To close the polygon, the first and last vertices are the same, i.e., x_{n}, y_{n} = x_{0}, y_{0}. The vertices must be ordered according to positive or negative orientation (counterclockwise or clockwise, respectively); if they are ordered negatively, the value given by the area formula will be negative but correct in absolute value, but when calculating $C_{x}$ and $C_{y}$, the signed value of $A$ (which in this case is negative) should be used. This is commonly called the shoelace formula or Surveyor's formula.^{[5]}
The areaA of a simple polygon can also be computed if the lengths of the sides, a_{1}, a_{2}, ..., a_{n} and the exterior angles, θ_{1}, θ_{2}, ..., θ_{n} are known, from:
The formula was described by Lopshits in 1963.^{[6]}
If the polygon can be drawn on an equally spaced grid such that all its vertices are grid points, Pick's theorem gives a simple formula for the polygon's area based on the numbers of interior and boundary grid points: the former number plus one-half the latter number, minus 1.
In every polygon with perimeter p and area A , the isoperimetric inequality$p^{2}>4\pi A$ holds.^{[7]}
If any two simple polygons of equal area are given, then the first can be cut into polygonal pieces which can be reassembled to form the second polygon. This is the Bolyai–Gerwien theorem.
The area of a regular polygon is also given in terms of the radius r of its inscribed circle and its perimeter p by
$A={\tfrac {1}{2}}\cdot p\cdot r.$
This radius is also termed its apothem and is often represented as a.
The area of a regular n-gon with side s inscribed in a unit circle is
$A={\frac {ns}{4}}{\sqrt {4-s^{2}}}.$
The area of a regular n-gon in terms of the radius R of its circumscribed circle and its perimeter p is given by
The lengths of the sides of a polygon do not in general determine the area.^{[8]} However, if the polygon is cyclic the sides do determine the area.
Of all n-gons with given sides, the one with the largest area is cyclic. Of all n-gons with a given perimeter, the one with the largest area is regular (and therefore cyclic).^{[9]}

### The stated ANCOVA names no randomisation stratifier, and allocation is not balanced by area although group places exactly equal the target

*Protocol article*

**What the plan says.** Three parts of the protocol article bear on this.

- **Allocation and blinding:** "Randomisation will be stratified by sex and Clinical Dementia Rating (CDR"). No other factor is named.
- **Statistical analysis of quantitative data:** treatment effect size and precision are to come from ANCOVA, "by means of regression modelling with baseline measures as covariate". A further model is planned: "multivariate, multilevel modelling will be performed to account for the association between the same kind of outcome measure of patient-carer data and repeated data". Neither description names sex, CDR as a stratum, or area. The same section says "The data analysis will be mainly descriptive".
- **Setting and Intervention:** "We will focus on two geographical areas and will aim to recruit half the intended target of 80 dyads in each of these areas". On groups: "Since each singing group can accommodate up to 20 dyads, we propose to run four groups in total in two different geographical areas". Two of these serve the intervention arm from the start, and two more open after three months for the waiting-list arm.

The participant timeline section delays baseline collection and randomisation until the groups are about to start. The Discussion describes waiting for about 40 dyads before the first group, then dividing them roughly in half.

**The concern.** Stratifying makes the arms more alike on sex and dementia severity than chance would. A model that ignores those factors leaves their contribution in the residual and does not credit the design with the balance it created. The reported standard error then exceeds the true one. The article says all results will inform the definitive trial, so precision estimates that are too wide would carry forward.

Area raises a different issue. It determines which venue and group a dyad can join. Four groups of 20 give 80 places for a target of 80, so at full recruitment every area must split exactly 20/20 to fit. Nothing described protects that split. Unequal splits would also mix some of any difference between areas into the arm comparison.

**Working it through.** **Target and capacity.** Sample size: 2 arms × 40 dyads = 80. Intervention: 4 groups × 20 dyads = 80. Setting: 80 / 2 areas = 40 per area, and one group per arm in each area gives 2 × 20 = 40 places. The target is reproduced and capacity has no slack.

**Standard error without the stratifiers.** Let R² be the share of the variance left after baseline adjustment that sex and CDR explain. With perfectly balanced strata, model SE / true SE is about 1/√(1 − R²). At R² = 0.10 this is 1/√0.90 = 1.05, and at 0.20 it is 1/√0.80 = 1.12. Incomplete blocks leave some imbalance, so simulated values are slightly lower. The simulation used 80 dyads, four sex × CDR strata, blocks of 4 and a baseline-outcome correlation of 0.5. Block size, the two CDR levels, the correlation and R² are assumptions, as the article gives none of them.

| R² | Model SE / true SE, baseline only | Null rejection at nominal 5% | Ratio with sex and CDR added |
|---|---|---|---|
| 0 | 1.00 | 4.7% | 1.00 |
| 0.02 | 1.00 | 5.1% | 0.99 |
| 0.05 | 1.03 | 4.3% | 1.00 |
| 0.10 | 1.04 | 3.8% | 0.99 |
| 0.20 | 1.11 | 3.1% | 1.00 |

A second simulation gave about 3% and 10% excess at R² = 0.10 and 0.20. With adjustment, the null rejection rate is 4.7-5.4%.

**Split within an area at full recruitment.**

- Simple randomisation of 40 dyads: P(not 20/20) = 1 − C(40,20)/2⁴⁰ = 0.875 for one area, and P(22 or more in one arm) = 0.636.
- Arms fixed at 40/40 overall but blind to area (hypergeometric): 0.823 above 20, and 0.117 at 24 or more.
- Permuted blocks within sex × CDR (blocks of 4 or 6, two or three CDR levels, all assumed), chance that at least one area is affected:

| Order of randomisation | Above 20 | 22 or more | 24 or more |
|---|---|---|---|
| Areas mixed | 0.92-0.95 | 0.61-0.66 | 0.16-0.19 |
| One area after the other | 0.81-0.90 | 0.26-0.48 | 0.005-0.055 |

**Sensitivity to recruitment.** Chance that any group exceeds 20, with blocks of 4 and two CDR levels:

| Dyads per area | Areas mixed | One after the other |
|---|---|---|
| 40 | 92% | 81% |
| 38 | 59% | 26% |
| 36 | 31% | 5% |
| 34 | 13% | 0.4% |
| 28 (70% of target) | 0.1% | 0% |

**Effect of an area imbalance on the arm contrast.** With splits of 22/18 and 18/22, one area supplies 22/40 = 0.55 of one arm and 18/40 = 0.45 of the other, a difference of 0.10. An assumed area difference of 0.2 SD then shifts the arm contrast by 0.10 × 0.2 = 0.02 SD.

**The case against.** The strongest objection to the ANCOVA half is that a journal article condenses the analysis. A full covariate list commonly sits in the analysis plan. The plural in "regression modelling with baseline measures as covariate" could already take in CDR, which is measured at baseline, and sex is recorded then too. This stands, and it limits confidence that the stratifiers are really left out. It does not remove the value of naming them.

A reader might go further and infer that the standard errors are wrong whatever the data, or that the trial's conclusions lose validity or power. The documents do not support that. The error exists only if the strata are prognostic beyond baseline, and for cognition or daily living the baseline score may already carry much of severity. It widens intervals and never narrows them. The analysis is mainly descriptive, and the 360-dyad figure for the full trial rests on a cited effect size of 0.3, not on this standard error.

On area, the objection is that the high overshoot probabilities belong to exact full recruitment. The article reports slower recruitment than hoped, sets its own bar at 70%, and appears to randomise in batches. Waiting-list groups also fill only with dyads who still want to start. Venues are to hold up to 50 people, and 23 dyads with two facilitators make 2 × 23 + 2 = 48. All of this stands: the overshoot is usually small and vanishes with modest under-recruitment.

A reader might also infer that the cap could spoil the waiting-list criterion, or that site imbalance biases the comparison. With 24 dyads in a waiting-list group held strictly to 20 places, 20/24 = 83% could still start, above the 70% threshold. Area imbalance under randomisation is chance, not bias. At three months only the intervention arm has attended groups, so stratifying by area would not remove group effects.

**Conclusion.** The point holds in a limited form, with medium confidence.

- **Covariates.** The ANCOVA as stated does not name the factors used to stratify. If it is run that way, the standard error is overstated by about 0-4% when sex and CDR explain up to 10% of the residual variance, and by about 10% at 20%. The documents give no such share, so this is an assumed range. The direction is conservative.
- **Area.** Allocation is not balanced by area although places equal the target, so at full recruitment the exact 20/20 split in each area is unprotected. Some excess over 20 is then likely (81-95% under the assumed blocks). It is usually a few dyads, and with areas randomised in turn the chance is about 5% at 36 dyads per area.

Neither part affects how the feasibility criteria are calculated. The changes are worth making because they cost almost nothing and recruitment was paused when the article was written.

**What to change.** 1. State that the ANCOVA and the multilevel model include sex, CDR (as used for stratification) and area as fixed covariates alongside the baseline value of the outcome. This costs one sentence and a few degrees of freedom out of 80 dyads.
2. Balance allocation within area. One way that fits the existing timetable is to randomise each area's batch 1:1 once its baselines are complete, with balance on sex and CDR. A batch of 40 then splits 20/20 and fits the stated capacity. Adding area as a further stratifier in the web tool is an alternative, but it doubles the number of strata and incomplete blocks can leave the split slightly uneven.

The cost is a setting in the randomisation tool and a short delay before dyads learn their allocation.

Self-intersecting polygons
The area of a self-intersecting polygon can be defined in two different ways, each of which gives a different answer:
Using the above methods for simple polygons, we allow that particular regions within the polygon may have their area multiplied by a factor which we call the density of the region. For example, the central convex pentagon in the center of a pentagram has density 2. The two triangular regions of a cross-quadrilateral (like a figure 8) have opposite-signed densities, and adding their areas together can give a total area of zero for the whole figure.
Considering the enclosed regions as point sets, we can find the area of the enclosed point set. This corresponds to the area of the plane covered by the polygon or to the area of one or more simple polygons having the same outline as the self-intersecting one. In the case of the cross-quadrilateral, it is treated as two simple triangles.
Generalizations of polygons
The idea of a polygon has been generalized in various ways. Some of the more important include:
A spherical polygon is a circuit of arcs of great circles (sides) and vertices on the surface of a sphere. It allows the digon, a polygon having only two sides and two corners, which is impossible in a flat plane. Spherical polygons play an important role in cartography (map making) and in Wythoff's construction of the uniform polyhedra.
A skew polygon does not lie in a flat plane, but zigzags in three (or more) dimensions. The Petrie polygons of the regular polytopes are well known examples.
An apeirogon is an infinite sequence of sides and angles, which is not closed but has no ends because it extends indefinitely in both directions.
A skew apeirogon is an infinite sequence of sides and angles that do not lie in a flat plane.
An abstract polygon is an algebraic partially ordered set representing the various elements (sides, vertices, etc.) and their connectivity. A real geometric polygon is said to be a realization of the associated abstract polygon. Depending on the mapping, all the generalizations described here can be realized.
A polyhedron is a three-dimensional solid bounded by flat polygonal faces, analogous to a polygon in two dimensions. The corresponding shapes in four or higher dimensions are called polytopes.^{[10]} (In other conventions, the words polyhedron and polytope are used in any dimension, with the distinction between the two that a polytope is necessarily bounded.^{[11]})
Naming polygons
The word polygon comes from Late Latinpolygōnum (a noun), from Greek πολύγωνον (polygōnon/polugōnon), noun use of neuter of πολύγωνος (polygōnos/polugōnos, the masculine adjective), meaning "many-angled". Individual polygons are named (and sometimes classified) according to the number of sides, combining a Greek-derived numerical prefix with the suffix -gon, e.g. pentagon, dodecagon. The triangle, quadrilateral and nonagon are exceptions.
Beyond decagons (10-sided) and dodecagons (12-sided), mathematicians generally use numerical notation, for example 17-gon and 257-gon.^{[12]}